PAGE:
By: Monika Rębała, Communications Officer at CASE
Let sleeping dogs lie, warns a famous British proverb. However, many a “sleeping dog” has been awakened by Brexit, with one of the most contentious ones being arguably the issue of the 499-kilometre (310-mile) border dividing Northern Ireland from the Irish Republic. After almost 30 years, the border has suddenly become a subject of intense negotiations again.
Ireland is the only country that shares a land border with the UK, and Britain and Ireland have operated a common travel area since the 1920s. More importantly, their businesses and labor markets have been highly integrated since 1973, when both countries joined the European Economic Community (the EU’s precursor). Further integration was achieved with a single electricity market established in 2007.
With a long history of cross-border cooperation, re-imposition of a hard border will cause economic hardship for Ireland. The sharp fall in the pound against the euro after the Brexit referendum has already affected Irish companies, as exports to Britain have become less competitive, and imports cheaper. The UK is Ireland’s largest trading partner, with 34% of Irish exports of goods and services going to the EU (and almost half of those to Britain); moreover, approximately 40 % of total agri-food and over 60 % of prepared consumer food products were exported from Ireland to the UK in 2016. A “hard border” could be particularly devastating for Northern Ireland, with 57% of its exports heading to the EU, and the Republic of Ireland being the largest market for its goods.
An unpublished report by the Irish Revenue Commissioners indicates the enormous physical and economic impact Brexit will impose upon companies which trade with the UK. “This extra layer of formalities for movements that are currently intra-union movements will not only place a considerable administrative burden on traders, it will also have a negative impact on trade flows and delay the release of goods,” says the report. Ireland would have to transform its customs infrastructure, which will take both significant amounts of time and money. The border checks would also directly affect between 23,000 and 30,000 cross-border workers.
Taoiseach (Irish Prime Minister) Leo Varadkar has publicly threatened to veto moving EU talks with the UK on Brexit further unless London gives credible answers to Ireland’s concerns regarding this state of affairs. Britain, in turn, has been arguing that the issue cannot be resolved until a UK-EU trade and customs agreement is made, but, as with much of the Brexit negotiations, is sending contradictory signals. On the one hand, Downing Street vowed not to introduce any physical infrastructure on the border with the Irish Republic; on the other, it hinted that the UK will leave the single market and customs union. The problem, of course, is that these two positions are mutually exclusive.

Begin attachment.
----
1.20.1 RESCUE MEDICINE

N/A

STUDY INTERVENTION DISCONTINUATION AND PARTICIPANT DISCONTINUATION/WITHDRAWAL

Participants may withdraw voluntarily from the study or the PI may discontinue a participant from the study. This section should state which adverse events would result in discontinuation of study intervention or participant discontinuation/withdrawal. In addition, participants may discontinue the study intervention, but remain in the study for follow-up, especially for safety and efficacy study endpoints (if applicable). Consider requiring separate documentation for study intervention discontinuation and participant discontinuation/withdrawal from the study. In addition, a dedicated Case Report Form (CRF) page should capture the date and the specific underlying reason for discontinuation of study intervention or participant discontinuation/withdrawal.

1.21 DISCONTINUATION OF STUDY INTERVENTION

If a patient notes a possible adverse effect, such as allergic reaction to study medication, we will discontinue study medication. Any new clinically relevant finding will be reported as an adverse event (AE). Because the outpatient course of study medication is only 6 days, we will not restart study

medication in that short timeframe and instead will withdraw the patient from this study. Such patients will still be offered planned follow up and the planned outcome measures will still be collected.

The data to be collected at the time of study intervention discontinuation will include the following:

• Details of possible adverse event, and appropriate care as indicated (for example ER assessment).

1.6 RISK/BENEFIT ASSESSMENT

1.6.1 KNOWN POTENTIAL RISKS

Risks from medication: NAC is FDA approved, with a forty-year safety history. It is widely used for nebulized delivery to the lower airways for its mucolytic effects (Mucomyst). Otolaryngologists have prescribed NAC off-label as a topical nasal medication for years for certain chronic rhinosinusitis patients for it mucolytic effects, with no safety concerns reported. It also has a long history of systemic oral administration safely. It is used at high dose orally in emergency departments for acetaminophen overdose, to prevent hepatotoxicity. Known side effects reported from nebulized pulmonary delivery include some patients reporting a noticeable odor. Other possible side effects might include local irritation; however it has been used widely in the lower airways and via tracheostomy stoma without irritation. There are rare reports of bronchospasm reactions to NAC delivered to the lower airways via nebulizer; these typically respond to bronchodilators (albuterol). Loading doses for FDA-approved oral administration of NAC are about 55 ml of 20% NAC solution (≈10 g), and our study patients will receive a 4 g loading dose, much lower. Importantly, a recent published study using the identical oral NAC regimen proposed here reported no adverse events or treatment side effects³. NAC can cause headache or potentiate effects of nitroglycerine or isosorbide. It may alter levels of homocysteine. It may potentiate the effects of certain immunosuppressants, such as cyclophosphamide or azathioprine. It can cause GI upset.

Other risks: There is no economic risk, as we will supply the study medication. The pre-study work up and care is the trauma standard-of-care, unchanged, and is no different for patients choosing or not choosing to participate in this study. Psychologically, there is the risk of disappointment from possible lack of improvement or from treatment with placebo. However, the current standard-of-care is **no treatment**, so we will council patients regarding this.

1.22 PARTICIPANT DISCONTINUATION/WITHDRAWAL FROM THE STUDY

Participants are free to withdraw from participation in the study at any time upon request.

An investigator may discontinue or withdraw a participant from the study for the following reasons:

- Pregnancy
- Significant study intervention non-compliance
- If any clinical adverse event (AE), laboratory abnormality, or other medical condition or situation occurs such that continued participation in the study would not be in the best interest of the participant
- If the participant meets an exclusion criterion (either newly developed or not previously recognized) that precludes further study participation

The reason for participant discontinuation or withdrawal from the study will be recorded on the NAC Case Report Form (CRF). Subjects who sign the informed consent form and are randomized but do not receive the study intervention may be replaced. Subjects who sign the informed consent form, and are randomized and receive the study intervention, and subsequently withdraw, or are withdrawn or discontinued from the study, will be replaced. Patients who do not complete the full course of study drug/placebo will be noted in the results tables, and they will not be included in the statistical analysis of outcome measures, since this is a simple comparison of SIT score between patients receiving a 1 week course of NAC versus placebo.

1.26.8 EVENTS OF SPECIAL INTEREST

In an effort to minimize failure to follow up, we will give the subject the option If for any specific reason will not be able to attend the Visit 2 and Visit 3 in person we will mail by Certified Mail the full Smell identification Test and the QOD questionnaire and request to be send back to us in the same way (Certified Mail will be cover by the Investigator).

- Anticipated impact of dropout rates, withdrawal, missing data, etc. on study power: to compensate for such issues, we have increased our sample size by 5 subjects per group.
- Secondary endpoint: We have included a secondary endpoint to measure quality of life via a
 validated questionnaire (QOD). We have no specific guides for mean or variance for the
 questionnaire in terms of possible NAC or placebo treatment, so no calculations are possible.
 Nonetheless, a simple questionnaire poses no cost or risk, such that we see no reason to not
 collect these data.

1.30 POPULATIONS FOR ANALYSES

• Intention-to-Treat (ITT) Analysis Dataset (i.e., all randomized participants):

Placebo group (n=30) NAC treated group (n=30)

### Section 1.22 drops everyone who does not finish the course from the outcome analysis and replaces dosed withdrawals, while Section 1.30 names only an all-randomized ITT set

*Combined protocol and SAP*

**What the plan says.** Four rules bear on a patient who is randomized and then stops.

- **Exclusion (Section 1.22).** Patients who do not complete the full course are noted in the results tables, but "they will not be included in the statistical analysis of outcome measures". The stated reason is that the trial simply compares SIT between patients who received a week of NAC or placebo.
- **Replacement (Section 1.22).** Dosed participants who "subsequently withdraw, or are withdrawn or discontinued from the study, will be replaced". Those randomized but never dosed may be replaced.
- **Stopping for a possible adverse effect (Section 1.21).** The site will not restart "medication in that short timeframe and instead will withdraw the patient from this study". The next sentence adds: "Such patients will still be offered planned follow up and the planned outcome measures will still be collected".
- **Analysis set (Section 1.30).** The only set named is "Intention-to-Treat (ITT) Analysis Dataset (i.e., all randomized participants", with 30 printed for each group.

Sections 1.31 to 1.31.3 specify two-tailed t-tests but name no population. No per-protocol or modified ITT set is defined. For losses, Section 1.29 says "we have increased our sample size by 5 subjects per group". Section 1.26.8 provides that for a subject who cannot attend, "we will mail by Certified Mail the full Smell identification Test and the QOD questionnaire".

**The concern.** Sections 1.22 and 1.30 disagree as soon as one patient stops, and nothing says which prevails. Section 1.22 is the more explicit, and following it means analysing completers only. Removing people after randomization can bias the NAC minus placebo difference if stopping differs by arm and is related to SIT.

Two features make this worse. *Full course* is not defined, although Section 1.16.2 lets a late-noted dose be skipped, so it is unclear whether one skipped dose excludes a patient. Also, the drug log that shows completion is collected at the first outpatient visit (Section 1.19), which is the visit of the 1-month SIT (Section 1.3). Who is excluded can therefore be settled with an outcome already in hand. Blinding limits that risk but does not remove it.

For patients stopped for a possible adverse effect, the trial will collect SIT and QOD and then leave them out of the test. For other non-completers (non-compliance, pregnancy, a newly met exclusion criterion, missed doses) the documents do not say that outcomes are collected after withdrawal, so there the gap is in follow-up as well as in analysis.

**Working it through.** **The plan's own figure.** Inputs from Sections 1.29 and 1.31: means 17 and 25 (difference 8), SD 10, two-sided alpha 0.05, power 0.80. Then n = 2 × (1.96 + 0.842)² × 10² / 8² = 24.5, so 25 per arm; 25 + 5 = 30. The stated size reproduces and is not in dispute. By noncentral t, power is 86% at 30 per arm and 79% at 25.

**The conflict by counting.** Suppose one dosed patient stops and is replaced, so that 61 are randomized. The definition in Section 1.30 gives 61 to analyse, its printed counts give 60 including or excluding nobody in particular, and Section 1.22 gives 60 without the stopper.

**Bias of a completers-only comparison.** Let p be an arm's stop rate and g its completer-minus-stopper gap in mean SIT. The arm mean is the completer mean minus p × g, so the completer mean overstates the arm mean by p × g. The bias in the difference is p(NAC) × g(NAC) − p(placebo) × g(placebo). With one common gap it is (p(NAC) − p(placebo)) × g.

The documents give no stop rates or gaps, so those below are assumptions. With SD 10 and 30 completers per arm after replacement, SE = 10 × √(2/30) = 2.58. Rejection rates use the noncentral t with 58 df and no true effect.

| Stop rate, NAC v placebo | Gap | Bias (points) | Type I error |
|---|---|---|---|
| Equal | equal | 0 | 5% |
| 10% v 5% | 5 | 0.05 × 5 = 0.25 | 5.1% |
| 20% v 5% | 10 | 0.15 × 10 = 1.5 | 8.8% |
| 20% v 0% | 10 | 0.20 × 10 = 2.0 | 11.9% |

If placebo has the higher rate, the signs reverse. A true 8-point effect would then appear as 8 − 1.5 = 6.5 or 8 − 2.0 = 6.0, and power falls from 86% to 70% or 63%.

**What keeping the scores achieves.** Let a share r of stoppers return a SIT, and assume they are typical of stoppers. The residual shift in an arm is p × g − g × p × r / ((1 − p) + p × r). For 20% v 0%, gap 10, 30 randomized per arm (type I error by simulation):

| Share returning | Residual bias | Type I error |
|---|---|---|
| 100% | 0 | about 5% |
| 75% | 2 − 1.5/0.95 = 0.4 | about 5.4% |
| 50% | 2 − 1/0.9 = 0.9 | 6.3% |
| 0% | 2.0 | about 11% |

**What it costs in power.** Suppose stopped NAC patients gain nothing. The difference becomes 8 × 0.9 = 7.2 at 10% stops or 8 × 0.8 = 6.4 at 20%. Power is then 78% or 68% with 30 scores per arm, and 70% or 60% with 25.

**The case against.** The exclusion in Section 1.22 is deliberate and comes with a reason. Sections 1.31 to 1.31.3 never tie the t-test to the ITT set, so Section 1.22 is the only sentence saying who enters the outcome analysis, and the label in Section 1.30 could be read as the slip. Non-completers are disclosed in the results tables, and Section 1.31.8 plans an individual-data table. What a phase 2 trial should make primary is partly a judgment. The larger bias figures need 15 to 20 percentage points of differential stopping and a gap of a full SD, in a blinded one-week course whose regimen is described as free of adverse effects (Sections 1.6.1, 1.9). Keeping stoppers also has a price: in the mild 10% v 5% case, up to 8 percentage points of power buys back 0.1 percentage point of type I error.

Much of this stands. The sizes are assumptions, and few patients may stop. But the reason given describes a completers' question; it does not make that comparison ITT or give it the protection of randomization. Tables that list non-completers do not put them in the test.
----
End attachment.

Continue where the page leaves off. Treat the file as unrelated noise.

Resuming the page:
It is therefore not surprising that politicians are looking for different solutions that will help to avoid introduction of any physical infrastructure at the border. The Irish foreign minister, Simon Coveney, and Pascal Lamy, former director of World Trade Organization (WTO), suggested that Northern Ireland should be given a special administrative status. They cited an example of Hong Kong (a former British colony) and China, which, despite being part of one country, operate different customs and trade regimes and maintain separate WTO-member statuses.
However, should this happen, Britain would be a beneficiary of the onward transfer of goods from Northern Ireland, so it seems unlikely that the EU would agree on this kind of deal. Moreover, the Democratic Unionist Party (DUP) in Norther Ireland is strongly against such a solution, arguing that it could be the first step towards incorporating Norther Ireland within the Irish Republic. As Ms. May’s minority government is propped up by the DUP’s 10 MPs in key votes, she cannot afford ignore their dissent.
Apart from stirring a political storm, re-imposing a hard border potentially could have even more explosive socio-political consequences as well. The Good Friday peace agreement of 1998, which ended the decades-long civil conflict in Northern Ireland, committed the British and Irish governments to removing border controls. Mr. Chris Hazzard, member of Sinn Fein (an Irish Republican party dedicated to the reunification of Ireland and the political wing of the IRA), has recently said that any attempts to increase security around the Irish border could lead to civil disobedience.
With the Brexit clock is ticking, the pressure to find a solution to the Irish border issue will keep on rising. If London does not close negotiations on trade by October 2018, Britain can exit the EU in March 2019 without any deal (Parliament needs around six months to implement the changes in law). Should this happen, trade between the EU and the UK would need to be conducted under the WTO rules. This means that all goods exchanged between the UK and the EU — including Ireland — would be subject to a default range of tariffs. Barring any change in Britain’s stance, the hard border would then become a fact, along with all of its deleterious consequences, meaning that the dog may still lie but will be fenced in another yard.